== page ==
Assembly Speaker Sheila Oliver (D-Essex) said Monday that one of her top priorities this year will be increasing the minimum wage from $7.25 per hour — as required by federal law — to $8.50. Her chamber will start work on a bill in the coming weeks, she said. (Rizzo, The Star-Ledger)
Gov. Christie: I won’t force N.J. towns to allow medical marijuana facilities
“They use this library,” said Holt, who used the library on Thursday to announce two pieces of library-related legislation he’s trying to enact into law.
And if that means ultimately vetoing a bill — sponsored by a fellow Republican — that would prevent communities from using zoning laws to keep the medical pot business from moving in, Christie said he’ll do it.
Christie today was asked about a bill Assemblyman Declan O’Scanlon (R-Monmouth) said he intends to introduce that would include marijuana under the Right to Farm Act, which “protects responsible commercial farmers from public and private nuisance actions and unduly restrictive municipal regulations,” according to the state Agriculture Department website. (Livio and Portnoy)
Christie signs Urban Hope Act allowing nonprofit-run schools in Camden, Newark and Trenton
Gov. Chris Christie Thursday traveled to Camden to sign legislation that attempts to expand education options in failing schools and urban school districts and provide students with access to educational opportunities.
Christie was joined by Camden Mayor Dana Redd for the signing at the Lanning Square School, where on June 9 he and the mayor publicly announced the initiative aimed at providing greater school choice for students in the some of the worst performing districts in the state. (Hester, New Jersey Newsroom) http://www.newjerseynewsroom.com/state/christie-signs-urban-hope-act-allowing-nonprofit-run-schools-in-camden-newark-and-trenton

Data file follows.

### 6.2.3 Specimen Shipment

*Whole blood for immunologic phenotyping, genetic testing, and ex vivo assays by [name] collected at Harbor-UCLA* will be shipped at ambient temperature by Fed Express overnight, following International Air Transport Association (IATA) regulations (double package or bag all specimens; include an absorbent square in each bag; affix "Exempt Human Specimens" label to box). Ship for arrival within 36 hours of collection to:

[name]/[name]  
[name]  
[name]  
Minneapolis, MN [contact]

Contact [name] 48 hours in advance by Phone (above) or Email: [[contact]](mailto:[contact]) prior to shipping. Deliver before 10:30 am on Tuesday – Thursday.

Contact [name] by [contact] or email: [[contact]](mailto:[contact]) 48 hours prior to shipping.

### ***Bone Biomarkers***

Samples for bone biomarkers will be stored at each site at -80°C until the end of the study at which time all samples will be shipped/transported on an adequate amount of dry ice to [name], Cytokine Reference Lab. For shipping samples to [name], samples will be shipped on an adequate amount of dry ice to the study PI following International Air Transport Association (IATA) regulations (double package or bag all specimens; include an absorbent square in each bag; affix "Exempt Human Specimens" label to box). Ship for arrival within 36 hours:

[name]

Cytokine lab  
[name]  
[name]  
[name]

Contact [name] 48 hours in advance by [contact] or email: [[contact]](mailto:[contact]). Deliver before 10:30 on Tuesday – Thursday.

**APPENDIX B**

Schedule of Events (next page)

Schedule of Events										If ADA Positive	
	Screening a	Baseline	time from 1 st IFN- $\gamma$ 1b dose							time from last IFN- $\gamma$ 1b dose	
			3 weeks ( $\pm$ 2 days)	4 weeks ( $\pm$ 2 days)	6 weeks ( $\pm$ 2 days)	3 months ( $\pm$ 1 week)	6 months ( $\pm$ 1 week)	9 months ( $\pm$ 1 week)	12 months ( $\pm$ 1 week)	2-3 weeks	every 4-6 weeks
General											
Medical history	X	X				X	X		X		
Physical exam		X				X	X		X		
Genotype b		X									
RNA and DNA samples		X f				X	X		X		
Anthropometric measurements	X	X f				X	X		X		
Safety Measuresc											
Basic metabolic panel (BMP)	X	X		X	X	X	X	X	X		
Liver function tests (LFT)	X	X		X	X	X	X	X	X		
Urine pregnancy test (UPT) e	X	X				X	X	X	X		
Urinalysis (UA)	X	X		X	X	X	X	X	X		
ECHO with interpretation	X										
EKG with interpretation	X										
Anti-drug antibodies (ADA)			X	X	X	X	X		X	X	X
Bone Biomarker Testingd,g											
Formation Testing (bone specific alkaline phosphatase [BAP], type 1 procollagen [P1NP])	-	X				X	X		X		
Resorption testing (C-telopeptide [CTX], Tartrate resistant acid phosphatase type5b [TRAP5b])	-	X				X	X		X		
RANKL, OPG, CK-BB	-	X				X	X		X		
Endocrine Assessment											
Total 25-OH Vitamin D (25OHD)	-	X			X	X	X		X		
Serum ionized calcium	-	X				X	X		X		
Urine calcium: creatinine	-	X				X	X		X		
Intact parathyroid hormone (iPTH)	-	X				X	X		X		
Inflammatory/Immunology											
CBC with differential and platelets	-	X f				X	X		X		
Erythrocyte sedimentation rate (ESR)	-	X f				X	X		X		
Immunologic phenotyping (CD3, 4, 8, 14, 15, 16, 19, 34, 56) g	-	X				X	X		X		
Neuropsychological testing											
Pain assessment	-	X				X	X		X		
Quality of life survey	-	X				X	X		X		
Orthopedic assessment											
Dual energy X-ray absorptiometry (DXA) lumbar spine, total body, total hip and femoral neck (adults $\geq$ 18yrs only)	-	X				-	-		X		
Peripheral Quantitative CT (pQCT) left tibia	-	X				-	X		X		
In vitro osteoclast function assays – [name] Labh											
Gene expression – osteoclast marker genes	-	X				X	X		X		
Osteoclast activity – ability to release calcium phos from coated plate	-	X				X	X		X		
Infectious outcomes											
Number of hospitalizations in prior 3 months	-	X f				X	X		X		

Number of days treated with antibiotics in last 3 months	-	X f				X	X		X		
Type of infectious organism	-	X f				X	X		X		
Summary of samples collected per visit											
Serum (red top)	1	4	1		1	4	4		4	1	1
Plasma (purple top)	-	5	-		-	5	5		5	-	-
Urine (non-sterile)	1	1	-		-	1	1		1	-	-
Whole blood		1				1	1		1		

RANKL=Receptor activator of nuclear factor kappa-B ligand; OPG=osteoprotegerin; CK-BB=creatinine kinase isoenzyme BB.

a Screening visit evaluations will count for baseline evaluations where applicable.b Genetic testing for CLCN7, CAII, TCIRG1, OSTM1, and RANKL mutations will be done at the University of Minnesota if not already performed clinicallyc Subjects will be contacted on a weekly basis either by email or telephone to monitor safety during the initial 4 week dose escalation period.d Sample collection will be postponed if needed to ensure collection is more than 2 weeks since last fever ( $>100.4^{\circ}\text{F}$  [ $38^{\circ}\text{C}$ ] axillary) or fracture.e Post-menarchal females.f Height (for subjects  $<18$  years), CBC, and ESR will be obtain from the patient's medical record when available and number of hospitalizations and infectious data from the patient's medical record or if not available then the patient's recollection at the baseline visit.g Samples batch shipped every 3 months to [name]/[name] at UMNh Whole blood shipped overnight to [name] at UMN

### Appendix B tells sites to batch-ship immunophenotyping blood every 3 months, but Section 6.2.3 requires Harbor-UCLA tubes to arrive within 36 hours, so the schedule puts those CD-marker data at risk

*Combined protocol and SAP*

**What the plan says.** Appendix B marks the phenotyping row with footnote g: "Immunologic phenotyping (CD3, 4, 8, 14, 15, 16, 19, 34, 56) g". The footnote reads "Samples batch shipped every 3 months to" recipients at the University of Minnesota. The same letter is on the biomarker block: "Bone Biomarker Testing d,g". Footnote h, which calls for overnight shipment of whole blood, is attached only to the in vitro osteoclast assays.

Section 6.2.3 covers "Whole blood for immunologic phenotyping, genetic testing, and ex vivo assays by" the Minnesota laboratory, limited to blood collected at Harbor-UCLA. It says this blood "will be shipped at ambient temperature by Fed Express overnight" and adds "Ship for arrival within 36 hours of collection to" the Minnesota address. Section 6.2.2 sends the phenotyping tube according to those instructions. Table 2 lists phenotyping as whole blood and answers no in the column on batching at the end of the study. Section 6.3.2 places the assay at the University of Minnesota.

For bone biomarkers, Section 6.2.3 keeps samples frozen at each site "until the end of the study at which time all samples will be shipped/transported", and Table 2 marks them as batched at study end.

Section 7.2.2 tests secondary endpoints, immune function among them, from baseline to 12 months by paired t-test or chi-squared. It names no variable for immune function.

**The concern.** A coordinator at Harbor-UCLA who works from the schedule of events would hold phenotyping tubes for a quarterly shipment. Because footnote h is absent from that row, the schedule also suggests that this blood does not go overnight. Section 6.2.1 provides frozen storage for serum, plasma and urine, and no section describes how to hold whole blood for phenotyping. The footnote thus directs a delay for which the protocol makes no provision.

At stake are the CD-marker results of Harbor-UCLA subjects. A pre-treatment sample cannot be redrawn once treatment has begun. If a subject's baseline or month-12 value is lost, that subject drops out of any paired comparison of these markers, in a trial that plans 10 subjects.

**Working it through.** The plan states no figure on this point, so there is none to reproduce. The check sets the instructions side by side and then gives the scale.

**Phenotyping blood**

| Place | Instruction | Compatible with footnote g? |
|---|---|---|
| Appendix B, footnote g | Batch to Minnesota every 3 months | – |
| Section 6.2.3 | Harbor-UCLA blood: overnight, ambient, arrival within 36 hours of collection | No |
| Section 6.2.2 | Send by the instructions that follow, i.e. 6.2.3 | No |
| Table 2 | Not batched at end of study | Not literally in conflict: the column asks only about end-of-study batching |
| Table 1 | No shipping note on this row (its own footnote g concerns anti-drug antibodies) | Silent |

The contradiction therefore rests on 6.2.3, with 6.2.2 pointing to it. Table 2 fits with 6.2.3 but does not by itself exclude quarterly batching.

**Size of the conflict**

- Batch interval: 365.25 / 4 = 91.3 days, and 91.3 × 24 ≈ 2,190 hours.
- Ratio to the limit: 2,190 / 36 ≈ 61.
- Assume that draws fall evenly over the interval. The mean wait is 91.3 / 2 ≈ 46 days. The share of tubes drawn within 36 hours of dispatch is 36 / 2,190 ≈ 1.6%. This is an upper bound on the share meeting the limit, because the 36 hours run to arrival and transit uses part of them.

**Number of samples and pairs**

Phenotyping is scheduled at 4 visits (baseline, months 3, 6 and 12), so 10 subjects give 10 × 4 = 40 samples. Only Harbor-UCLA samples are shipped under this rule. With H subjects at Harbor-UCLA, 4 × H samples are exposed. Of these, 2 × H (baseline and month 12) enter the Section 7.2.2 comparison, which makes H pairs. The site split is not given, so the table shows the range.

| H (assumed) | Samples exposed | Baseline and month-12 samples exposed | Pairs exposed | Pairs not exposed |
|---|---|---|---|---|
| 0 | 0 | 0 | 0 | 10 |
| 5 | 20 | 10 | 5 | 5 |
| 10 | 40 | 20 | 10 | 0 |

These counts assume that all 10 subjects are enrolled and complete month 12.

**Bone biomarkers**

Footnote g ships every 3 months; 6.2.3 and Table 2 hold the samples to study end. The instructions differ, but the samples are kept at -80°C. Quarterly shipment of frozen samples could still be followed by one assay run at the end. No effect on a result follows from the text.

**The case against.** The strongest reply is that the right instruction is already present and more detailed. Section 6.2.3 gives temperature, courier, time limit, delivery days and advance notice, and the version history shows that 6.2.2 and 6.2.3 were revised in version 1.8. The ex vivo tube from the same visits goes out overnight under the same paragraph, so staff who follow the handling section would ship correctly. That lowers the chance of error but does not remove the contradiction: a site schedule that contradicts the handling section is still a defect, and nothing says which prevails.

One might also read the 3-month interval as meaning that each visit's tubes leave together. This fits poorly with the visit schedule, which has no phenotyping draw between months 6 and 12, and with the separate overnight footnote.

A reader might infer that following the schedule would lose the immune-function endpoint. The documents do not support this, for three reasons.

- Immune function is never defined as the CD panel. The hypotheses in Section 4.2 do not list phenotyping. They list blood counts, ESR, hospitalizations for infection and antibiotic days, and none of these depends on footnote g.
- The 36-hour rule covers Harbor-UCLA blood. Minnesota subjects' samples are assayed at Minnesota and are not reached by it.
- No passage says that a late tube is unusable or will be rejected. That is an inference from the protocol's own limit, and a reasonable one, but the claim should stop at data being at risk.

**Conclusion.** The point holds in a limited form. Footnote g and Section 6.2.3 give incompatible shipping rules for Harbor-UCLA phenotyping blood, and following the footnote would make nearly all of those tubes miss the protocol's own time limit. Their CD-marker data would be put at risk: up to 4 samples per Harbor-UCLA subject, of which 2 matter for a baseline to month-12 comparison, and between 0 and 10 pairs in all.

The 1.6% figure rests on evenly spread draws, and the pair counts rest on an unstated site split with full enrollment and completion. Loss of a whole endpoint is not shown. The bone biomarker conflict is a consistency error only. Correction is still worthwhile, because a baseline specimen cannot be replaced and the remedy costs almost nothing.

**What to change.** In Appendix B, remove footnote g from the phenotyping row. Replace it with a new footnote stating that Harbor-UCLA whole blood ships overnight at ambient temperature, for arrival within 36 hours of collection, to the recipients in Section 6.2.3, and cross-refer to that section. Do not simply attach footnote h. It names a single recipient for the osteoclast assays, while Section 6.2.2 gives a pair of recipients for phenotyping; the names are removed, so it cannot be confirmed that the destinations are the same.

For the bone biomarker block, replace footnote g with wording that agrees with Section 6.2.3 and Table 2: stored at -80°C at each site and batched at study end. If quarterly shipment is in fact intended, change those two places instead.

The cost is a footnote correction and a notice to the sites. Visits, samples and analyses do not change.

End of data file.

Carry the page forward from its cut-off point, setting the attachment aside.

Camden sees hope in promise of new schools built by nonprofits
Twenty-three of Camden’s 27 public schools are already targeted for state turnaround efforts. Four others have been closed in the last two years under the guidance of the state’s fiscal monitor, and the Christie administration is currently weighing the extent it will further expand its intervention in the district.
And now, Camden looks like it will be ground zero for a new law first proposed by Gov. Chris Christie that could build up to four privately-run “renaissance schools” in the city, also under state oversight. (Mooney, NJ Spotlight)
Rewards, retributions at State House as committees assigned
Assemblyman John McKeon knew there was slim chance he’d survive as chairman of the Environmental Committee after he backed Democratic leader Joe Cryan’s failed attempt to unseat Sheila Oliver as Assembly speaker.
McKeon, also a Democrat, was right. When new committee assignments were announced late Wednesday, the South Orange attorney had been stripped of the chairmanship and dumped from the committee, despite having championed environmental issues for eight years. (Delli Santi, Associated Press)
Senate committee merry-go-round
For those who can’t follow the Senate committees without a scorecard, here’s a scorecard.
With Andrew Ciesla, John Girgenti and Sean Kean leaving, that left seven committee slots up for grabs. But those weren’t the only changes: Loretta Weinberg takes Barbara Buono’s spot on Budget & Appropriations, while keeping Judiciary; new senator Nellie Pou got spots on both Budget & Appropriations and Judiciary; Jennifer Beck (now on Budget & Appropriations) traded spots with Michael Doherty (now on Judiciary); Doherty joined the Education Committee; and much, more more. (Symons, Gannett)